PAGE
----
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Fashion 5 Minutes With... Ramesh Nair Of Moynat

5 Minutes With... Ramesh Nair Of Moynat

5 Minutes With... Ramesh Nair Of Moynat
By Daphne Chen-Cordeiro
By Daphne Chen-Cordeiro
December 19, 2017
Ramesh Nair, creative director of Parisian heritage brand Moynat, tells us what he really thinks about the business of luxury.

You can probably call Ramesh Nair a journalist’s dream. He never minces his words, nor cares about giving a PR-approved answer. Yet he is soft-spoken, self-deprecating and completely sincere at the same time. This is the second time I am meeting the creative director of French trunk maker Moynat. The first was in 2012 (in fact, he remembered the year, not me), in Paris, at the then-only Moynat store and atelier on rue Saint Honoré, just a year after luxury giant LVMH acquired the brand. Half a decade later, we meet again in the newly opened Singapore boutique. This time, Moynat isn’t a brand just stirring from slumber. It is a powerhouse that is midway through worldwide domination. But I am glad to see that Nair has not changed one bit.

Why was Singapore chosen as the location for Moynat’s first store in Southeast Asia? 
Ramesh Nair (RM)
One of our first customers was from Singapore. When Moynat reopened in 2011, we had the Americans and the French buy from us. Then we had two Singaporean men who each bought a bag.  

How did the brand gain such a cult following of both trendsetters and fashion insiders? 
RM A good designer looks for things that are out of the common sphere. When I come to Singapore, I have to find out what’s going on in the design, fashion and art scene here. It’s just part of who we are. We’ve also had counterculture designers such as Rick Owens and his wife, Michele Lamy, coming. That is one of the ways you can measure your success in the beginning—to see how you are accepted by the people in the know.

The curves of the Limousine set were inspired by Moynat’s trunks of the 1950s, which were designed to fit the shape of the automobiles 
The curves of the Limousine set were inspired by Moynat’s trunks of the 1950s, which were designed to fit the shape of the automobiles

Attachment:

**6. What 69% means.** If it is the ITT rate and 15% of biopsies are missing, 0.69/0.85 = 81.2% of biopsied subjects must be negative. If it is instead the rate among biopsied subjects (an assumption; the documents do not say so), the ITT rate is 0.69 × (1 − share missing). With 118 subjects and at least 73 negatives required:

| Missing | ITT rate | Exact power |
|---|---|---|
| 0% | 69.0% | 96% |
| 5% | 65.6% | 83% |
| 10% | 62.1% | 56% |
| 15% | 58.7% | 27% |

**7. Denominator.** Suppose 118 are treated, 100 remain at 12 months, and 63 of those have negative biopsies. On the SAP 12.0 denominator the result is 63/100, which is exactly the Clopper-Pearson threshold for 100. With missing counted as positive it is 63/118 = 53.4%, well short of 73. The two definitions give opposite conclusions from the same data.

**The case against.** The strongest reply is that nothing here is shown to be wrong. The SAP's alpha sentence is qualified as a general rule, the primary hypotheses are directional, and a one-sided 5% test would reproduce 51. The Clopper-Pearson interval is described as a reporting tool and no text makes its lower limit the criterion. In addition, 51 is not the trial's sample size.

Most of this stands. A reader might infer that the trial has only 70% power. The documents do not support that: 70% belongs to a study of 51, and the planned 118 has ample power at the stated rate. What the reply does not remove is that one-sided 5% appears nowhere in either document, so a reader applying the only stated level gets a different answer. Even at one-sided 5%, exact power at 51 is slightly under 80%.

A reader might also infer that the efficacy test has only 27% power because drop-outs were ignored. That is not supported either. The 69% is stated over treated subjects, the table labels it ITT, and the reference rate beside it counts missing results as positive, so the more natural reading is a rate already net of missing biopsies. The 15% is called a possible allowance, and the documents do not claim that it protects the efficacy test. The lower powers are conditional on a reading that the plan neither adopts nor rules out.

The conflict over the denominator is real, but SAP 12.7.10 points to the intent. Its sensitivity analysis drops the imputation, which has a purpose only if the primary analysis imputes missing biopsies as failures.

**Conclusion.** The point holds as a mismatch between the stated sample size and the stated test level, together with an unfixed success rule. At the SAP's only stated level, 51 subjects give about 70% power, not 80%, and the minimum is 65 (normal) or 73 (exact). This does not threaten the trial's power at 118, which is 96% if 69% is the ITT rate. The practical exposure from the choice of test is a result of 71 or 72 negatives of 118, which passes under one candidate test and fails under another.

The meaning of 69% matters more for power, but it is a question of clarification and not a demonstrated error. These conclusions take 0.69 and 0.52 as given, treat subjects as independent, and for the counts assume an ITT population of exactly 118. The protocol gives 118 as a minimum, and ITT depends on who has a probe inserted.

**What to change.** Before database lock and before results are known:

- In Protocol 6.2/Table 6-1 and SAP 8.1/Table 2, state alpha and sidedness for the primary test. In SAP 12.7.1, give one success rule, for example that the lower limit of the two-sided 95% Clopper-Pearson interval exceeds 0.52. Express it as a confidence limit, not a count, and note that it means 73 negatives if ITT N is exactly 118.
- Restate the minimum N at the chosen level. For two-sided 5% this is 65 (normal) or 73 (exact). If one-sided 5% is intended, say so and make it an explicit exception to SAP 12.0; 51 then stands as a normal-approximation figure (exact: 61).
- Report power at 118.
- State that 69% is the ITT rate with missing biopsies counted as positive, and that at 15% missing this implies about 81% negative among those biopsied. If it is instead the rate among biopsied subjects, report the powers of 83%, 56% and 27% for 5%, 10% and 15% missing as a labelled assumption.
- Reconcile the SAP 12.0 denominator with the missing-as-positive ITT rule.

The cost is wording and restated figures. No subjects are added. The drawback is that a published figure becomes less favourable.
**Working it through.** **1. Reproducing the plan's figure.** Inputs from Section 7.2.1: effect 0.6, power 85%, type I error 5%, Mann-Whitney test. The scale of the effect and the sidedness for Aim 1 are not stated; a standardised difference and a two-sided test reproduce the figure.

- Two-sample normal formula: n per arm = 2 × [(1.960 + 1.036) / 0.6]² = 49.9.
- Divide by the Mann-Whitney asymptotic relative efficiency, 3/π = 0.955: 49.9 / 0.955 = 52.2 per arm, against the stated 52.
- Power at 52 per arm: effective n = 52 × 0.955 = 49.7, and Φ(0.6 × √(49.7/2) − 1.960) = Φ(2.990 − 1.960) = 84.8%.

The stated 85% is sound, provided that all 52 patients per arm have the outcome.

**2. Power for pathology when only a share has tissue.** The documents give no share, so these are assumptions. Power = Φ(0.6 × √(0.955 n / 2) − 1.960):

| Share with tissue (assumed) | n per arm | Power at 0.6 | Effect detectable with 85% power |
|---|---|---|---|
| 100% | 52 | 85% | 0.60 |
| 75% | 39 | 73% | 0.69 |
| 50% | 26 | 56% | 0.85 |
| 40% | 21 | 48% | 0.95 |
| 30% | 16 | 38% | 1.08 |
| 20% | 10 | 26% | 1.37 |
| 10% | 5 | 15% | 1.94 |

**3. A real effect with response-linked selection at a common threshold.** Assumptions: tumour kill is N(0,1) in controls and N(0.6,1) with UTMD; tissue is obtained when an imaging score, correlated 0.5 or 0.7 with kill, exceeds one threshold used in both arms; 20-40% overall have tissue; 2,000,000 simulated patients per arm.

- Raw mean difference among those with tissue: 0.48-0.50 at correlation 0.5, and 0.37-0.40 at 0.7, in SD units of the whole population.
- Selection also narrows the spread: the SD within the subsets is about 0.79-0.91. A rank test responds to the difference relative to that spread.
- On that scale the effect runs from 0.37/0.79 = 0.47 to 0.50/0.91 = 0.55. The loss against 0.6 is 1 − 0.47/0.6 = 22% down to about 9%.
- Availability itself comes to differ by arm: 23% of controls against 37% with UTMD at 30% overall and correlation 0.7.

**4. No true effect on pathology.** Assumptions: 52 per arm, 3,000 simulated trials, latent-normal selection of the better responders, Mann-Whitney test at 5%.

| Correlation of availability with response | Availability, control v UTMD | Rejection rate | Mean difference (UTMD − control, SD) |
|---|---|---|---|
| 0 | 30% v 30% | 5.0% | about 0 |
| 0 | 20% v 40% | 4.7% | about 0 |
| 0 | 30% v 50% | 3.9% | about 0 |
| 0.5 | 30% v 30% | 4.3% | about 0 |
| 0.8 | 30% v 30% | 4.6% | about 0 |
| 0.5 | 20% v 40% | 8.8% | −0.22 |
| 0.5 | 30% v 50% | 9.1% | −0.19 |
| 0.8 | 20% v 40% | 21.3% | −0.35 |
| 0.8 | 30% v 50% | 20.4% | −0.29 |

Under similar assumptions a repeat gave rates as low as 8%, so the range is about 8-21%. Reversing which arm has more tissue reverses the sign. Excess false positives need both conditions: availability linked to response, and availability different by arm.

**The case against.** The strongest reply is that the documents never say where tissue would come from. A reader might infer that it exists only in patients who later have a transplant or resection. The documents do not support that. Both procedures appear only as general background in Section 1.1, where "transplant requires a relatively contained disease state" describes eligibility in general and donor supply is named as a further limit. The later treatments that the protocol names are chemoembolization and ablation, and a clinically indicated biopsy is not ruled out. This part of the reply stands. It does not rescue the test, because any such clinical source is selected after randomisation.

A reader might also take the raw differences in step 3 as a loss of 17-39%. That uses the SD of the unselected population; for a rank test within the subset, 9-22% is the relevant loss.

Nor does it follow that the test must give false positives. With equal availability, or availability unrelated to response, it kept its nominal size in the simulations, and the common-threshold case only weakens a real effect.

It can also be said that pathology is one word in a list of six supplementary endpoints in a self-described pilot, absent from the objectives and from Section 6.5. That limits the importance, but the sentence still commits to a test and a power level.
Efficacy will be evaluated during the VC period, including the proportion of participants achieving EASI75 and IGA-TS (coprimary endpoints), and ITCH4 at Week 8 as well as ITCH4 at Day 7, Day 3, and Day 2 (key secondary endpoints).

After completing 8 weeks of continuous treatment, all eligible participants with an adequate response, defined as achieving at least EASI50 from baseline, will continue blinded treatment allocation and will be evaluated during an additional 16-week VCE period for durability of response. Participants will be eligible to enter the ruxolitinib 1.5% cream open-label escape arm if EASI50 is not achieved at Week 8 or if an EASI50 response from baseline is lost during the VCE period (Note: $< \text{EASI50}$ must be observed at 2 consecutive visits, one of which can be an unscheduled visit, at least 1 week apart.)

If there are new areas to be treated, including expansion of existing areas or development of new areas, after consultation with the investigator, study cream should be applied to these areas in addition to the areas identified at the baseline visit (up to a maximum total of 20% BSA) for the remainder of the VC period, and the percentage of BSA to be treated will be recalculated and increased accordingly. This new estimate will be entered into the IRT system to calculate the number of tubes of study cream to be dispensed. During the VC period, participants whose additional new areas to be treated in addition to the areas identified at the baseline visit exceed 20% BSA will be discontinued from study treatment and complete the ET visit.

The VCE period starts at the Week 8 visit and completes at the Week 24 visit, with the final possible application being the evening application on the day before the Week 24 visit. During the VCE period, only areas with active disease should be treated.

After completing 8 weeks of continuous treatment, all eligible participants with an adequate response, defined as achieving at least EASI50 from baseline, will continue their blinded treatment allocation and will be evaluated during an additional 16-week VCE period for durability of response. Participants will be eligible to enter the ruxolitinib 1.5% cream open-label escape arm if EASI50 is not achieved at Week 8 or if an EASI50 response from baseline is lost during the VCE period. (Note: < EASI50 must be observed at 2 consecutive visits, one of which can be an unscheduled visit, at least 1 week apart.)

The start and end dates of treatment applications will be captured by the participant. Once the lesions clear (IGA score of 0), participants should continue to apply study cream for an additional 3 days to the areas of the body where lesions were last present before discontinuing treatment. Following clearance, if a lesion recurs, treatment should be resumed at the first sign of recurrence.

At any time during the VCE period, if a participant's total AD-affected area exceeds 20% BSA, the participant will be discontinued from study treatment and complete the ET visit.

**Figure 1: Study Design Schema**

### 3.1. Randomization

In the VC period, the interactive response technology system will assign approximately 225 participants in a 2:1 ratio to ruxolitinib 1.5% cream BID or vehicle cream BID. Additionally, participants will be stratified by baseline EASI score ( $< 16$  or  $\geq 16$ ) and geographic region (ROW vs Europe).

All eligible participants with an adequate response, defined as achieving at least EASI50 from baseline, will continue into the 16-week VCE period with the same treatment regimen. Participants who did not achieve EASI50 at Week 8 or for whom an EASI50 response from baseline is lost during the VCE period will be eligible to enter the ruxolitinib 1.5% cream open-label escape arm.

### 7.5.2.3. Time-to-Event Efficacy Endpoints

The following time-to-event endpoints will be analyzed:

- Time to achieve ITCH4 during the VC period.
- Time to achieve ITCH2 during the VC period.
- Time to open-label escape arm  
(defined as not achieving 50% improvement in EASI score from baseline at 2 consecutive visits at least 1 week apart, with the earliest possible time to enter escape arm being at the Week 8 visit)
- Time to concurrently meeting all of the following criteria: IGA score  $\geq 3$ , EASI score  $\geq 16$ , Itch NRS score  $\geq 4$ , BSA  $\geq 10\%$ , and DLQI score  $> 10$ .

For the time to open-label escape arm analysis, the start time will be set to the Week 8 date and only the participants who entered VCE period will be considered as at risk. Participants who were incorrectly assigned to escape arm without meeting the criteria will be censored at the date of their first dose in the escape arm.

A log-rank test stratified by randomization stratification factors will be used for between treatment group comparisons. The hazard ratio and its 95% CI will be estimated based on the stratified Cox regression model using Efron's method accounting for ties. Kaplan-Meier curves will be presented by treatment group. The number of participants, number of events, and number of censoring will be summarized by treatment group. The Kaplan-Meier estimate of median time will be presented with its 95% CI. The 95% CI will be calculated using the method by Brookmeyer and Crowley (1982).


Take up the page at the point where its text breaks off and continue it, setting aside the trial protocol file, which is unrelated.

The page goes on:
You once said: “I hate collaborations. It’s what you do when you have no ideas left.” What about your work with Pharrell Williams and Mambo? 
RM I haven’t done collaborations. I’ve done dialogues. Collaborations are when two people bring something and end up with a hybrid product. If I work with Pharrell, I don’t put his music into a Moynat bag. We talk. I listen to Pharrell’s ideas and then I do exactly what I want. With Mambo—perhaps that was more of a collaboration. He gave me his art and even the canvas he covered the floor with, but never knowing what it was for. But I would never put a Supreme logo on my bag. It will never happen. 

How many artisans do you have now? 
RM We started with one, now we have over 30 to 35 full‑time craftsmen. 

How many bags are created in a year?
RM I have no idea; I just know that we don’t make enough. When the stores tell me there’s a waiting list, it’s a sad problem. People think it’s chic to say, “I know a salesperson who can get it for you.” I bought and waited for a watch for two years. But towards the end of the first year, I asked myself, why did I even bother? Rather than make someone wait for a bag, if they had it, they might buy something else, no?

How is the archive building going? 
RM When we started Moynat, the archives had just three trunks. I’m still building the archives every day. I bought a bag last night online from a Christie’s auction. It’s often thought as a waste of time and money. But for me, I’m the first one after 100 years to take on this brand. That makes a difference. These are foundation stones. Without the archives, it’s like trying to draw without a pencil.

Moynat, #01-10 Takashimaya Shopping Centre, Singapore 23872


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